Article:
Read Mark 10
Key Verse: Mark 10:15 “…Whoever does not receive the kingdom of God as a little child will by no means enter it.”
I think we’ve all heard it said of some happy senior citizen that he or she is having a “second childhood”. Whereas in their early adulthood and middle age they may have been cautious and thoughtful, now they’re reckless and irresponsible. For years they were serious and committed to their work; now, all they want to do is have fun. Suddenly they’re easily moved emotionally and seemingly over-generous with their monty. It’s enough to drive their cautious, serious, work-ethic, middle-aged children mad. After all, do you tell a seventy-five year old to “grow up!”?
What’s more, they need their “adult” children’s care and wisdom. They’re constantly forgetting things–like where their glasses are, or to take their medicine, and they’re always going out in the winter-time without their hat and gloves. In a way they’ve become as dependent on their kids as their kids were once dependent on them.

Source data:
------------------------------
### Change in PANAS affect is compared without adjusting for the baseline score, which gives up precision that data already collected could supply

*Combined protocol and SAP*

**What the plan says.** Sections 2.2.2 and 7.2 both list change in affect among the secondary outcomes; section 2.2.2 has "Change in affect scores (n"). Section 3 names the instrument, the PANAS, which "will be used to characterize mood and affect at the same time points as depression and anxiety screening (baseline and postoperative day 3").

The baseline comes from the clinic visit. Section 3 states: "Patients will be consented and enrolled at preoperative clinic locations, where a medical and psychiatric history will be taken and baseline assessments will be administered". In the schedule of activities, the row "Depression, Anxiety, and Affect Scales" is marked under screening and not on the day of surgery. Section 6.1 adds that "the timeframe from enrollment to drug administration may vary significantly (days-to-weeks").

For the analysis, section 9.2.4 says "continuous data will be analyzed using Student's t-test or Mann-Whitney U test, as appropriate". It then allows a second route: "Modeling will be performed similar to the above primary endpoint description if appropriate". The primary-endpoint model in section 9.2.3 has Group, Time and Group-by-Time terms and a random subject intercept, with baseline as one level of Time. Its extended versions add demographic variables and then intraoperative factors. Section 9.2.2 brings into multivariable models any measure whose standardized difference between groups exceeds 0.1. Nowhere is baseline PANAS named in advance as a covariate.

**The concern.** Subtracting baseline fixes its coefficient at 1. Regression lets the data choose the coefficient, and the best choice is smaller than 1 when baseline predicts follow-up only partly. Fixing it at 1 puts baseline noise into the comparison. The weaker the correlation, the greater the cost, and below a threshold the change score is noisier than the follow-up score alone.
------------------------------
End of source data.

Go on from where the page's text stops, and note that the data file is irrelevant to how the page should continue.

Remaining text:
But that’s the wonderful thing about kids. Irresponsible they may be, thoughtless, and playful too–but in all this they are uncritically, unabashedly, thoughtlessly dependent. They not only know how to be cared for, they expect it. It’s a natural condition.
The problem with adults is like that of the rich young ruler in this chapter: he was independent. He didn’t need anybody. All of us have this independent streak. We want to be our own boss, our own final court of appeal, determining our own boundaries, pursuing our own horizons, unchecked, accountable to, and dependent on, no one. Dependence scares us.
So we strive for money, status, power, whatever it takes to be first. The child is on the bottom rung of the ladder. We want to be on the top rung.
But Jesus, in typical fashion, turns it all around on us. Only the child-like dependent ones will enter the kingdom of God. And when we do, those who were ‘top rung’ may find themselves surpassed by the ‘bottom-rungers’.
I think it’s special that Jesus, in this context, turns to his amazed disciples, and calls them (vs.24), “children”. He obviously had a higher view of them than they had of themselves (although I expect they hardly would have chosen the word “children” to describe their grown-up, mature selves). Nevertheless, the point is clear. God calls those who will humble themselves and accept their dependence in a child-like way. Heaven is for children: even the seventy-five year old variety.